As our world becomes more connected, more travelers are interested in long-term, meaningful travel opportunities. Teaching abroad is one of the best ways to live like a local in a new town. Whether you’re volunteering, earning a stipend, or teaching as a career, there are plenty of options for those looking to teach internationally. You can teach through a recruiting company, through a school, tutor privately, homeschool, or teach in after-school groups.
English is a popular subject to teach abroad for many reasons. First of all, many foreign governments, especially in Asia, push their citizens to learn English for economic reasons. Secondly, many programs allow anyone who is native speaker to teach English. Teaching English is definitely the most common way to teach abroad but it isn’t the only subject you can teach.
While English is the easiest subject for native-speakers to master, teaching a subject you have an expertise in will increase your impact on the students. For example, if a chemistry teacher from California wants to teach chemistry in Europe, their experience, knowledge, and enthusiasm for chemistry will transfer to their lessons.
What skills do you have that you could teach others in another country?
- Teach math and science
- Teach world history
- Teach and coach sports
- Teach art
- Teach primary school
There are plenty of organizations that offer programs around the world that need teachers in a variety of subjects. Some popular organizations include:
United Planet has teaching programs around the world. You can join a “teaching quest” as a volunteer and teach in primary school or even to older kids. Subjects that need volunteer teachers include Mathematics, Biology, Economics, French, Physics, Geography, History, English, Book keeping and Accounting, Science, French, IT and Social Studies. Popular “teaching quests” take place in Nepal and Tanzania.
Global Volunteers is a great organization for volunteers of all ages and backgrounds. Their programs allow you to go beyond teaching basic English and math and also focus on vocational subjects like catering, nutrition and household management.
International Student Volunteers (ISV) lets volunteers choose between teaching English, Math, Geography, Sciences or Health Education to local youth in the Dominican Republic, Australia, and New Zealand.
Global Routes offers a variety of teaching options in Kenya and Ecuador among other locations. Volunteer teachers with global routes can teach English, math, science, social studies, or environmental education.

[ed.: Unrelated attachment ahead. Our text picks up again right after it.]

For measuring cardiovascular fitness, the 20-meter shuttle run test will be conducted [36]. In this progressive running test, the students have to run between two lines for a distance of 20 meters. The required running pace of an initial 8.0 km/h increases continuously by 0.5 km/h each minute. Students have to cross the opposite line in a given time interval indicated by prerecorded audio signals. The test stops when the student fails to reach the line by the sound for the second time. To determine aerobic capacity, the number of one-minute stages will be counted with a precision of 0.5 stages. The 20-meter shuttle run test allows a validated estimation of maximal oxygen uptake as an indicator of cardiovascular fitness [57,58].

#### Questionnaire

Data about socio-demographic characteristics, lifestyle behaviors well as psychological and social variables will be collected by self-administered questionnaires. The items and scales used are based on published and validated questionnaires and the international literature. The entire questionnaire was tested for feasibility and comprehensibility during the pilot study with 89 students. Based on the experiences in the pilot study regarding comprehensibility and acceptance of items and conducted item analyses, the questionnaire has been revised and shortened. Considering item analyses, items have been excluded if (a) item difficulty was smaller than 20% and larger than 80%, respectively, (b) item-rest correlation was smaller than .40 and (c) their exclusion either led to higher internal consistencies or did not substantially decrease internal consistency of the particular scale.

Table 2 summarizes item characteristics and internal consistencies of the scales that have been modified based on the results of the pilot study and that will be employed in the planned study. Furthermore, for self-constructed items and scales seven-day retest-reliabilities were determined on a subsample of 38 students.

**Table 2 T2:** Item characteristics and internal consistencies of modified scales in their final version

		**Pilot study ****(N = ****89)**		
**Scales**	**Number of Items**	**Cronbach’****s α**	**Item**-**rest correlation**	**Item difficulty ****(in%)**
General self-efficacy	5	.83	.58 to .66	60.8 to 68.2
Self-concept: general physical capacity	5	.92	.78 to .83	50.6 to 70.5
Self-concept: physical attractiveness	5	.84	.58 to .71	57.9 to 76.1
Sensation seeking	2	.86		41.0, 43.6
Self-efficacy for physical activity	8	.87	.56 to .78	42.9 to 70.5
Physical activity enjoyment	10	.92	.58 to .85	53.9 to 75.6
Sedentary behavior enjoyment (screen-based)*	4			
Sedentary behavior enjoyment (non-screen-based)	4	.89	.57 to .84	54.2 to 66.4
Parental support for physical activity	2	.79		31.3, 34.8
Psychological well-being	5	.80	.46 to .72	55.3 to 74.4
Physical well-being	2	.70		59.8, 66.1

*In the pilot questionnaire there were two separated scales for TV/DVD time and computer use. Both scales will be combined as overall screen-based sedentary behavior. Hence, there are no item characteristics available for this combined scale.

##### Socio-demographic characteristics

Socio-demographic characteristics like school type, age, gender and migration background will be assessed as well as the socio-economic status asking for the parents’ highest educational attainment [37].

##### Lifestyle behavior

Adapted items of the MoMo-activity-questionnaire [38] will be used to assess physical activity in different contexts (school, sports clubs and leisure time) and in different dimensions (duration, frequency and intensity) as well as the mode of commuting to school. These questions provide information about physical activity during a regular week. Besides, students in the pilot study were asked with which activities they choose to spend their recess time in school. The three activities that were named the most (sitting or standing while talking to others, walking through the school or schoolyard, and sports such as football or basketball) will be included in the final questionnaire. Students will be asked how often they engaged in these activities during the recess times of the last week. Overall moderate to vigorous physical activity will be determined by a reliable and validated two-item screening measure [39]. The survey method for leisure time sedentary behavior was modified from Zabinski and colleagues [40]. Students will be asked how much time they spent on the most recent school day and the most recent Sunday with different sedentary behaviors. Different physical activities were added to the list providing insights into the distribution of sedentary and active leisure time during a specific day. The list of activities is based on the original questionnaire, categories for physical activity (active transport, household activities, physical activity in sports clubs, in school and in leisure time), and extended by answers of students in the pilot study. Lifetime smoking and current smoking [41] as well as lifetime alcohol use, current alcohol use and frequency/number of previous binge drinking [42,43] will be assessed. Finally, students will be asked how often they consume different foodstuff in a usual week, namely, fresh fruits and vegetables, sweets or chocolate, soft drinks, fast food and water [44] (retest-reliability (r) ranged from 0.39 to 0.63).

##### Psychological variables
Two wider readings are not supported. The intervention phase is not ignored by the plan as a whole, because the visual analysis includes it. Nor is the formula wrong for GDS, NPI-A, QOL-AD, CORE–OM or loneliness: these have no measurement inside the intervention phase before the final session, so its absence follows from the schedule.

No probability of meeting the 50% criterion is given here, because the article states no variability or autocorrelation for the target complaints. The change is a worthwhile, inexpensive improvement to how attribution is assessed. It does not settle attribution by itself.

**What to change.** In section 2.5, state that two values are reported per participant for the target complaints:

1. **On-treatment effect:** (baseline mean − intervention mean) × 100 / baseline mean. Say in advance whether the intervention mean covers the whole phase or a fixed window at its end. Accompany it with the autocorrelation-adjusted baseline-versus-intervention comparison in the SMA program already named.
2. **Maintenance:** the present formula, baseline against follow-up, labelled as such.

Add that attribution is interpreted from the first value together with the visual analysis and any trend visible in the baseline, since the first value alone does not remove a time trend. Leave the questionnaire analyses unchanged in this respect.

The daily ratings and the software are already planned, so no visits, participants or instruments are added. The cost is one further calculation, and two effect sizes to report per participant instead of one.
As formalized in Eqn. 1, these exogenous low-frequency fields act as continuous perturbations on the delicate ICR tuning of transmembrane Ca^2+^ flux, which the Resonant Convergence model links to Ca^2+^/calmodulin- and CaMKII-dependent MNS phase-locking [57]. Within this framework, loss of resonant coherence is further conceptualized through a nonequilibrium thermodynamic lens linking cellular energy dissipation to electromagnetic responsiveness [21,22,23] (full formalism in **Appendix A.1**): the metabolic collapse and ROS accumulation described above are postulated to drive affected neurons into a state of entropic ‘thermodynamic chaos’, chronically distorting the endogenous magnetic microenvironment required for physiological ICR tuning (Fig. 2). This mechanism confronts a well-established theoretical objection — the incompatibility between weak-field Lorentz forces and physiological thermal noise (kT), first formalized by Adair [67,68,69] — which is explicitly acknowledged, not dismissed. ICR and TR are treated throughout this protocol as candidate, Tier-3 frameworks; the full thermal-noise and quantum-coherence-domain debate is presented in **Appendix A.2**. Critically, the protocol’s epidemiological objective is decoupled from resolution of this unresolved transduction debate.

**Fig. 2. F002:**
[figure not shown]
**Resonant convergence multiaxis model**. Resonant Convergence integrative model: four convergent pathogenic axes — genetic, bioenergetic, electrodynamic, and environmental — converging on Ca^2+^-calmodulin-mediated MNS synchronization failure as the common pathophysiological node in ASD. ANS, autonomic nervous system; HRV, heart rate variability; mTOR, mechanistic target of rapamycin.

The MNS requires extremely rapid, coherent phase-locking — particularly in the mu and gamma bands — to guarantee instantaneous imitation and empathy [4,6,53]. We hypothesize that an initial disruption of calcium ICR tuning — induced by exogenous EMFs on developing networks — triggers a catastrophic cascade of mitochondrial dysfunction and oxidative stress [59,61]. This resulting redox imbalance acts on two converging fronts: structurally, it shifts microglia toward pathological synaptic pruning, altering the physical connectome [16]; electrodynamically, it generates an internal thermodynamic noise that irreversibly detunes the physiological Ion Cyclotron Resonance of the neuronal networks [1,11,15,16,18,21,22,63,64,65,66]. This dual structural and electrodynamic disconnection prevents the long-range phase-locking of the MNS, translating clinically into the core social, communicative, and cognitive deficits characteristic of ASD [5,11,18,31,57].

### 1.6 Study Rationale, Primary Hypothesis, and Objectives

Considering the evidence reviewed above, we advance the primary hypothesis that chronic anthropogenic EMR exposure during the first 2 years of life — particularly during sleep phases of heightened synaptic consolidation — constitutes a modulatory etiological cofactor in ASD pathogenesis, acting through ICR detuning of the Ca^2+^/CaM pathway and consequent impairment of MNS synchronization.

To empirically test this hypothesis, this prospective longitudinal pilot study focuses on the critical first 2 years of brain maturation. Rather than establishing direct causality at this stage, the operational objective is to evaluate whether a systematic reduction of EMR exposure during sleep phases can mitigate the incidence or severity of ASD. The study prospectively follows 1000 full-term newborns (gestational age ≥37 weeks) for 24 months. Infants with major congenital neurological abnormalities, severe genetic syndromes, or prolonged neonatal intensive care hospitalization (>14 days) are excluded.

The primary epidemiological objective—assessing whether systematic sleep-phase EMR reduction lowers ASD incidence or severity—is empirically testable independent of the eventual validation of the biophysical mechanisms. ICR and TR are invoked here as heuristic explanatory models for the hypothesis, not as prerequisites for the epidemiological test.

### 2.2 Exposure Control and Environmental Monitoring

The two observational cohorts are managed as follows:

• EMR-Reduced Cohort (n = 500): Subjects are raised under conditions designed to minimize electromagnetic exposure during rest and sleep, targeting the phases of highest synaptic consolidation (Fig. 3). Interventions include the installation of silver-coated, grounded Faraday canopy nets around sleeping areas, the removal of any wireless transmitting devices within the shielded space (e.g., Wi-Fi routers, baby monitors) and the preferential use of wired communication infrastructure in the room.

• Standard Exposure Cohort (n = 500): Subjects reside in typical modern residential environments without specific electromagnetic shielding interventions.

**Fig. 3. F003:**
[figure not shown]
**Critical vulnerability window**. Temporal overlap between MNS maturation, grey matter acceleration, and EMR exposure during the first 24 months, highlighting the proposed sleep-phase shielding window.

This adventurous volunteer program allows you to teach whatever subject has the most need at the time. From teaching math and science to geography, Trek to Teach offers all types of programs. Their program in Nepal is great for travelers with all different skills and backgrounds.
Teaching is a great way to immerse yourself in the local community while traveling. Whatever skills you have, there is sure to be a teaching program right for you! So get out there and share your expertise with students around the world.
Today we are featuring Melissa Davis on behalf of Cruise About with the best cruise deals you can find online.
A warm sandy beach vacation in Tel Aviv will surely eliminate your cold weather blues. With its long expanse of pleasant brown sand located next to the city, you’ll have toasty toes in no time. Another benefit to visiting Tel Aviv is the city itself, which features numerous accommodations, delectable restaurants and nightlife.
Tel Aviv beach is one long expanse. However, you’ll find that the site is split into a number of separate beaches with each one offering unique dining, plenty of local residents and an abundance of activities. Several of the best Tel Aviv beaches include:
You will have to pay to visit this beach, but with the first-class amenities on site, it’s definitely worth the cost. However, it is located on the north side of town, and you will need a car to get there.
When you are looking for a fun time, Banana Beach is the place to go. Locals choose to visit Banana Beach for a drink while enjoying the picturesque sunset. Also, residents enjoy meeting travelers and may offer you a few tips regarding the city. You’ll find visitors from all over the world at Banana Beach. Moreover, the café offers tables and chairs for a comfortable evening spent with drinks and friends.
If you enjoy listening to the performances of local musicians while vacationing, then Dolphinarium Beach should be your destination. The tone is youth oriented, and you’ll enjoy the weekly Friday music festival. However, the facilities are lacking, so if you prefer a pristine beach, then this is not the place for you.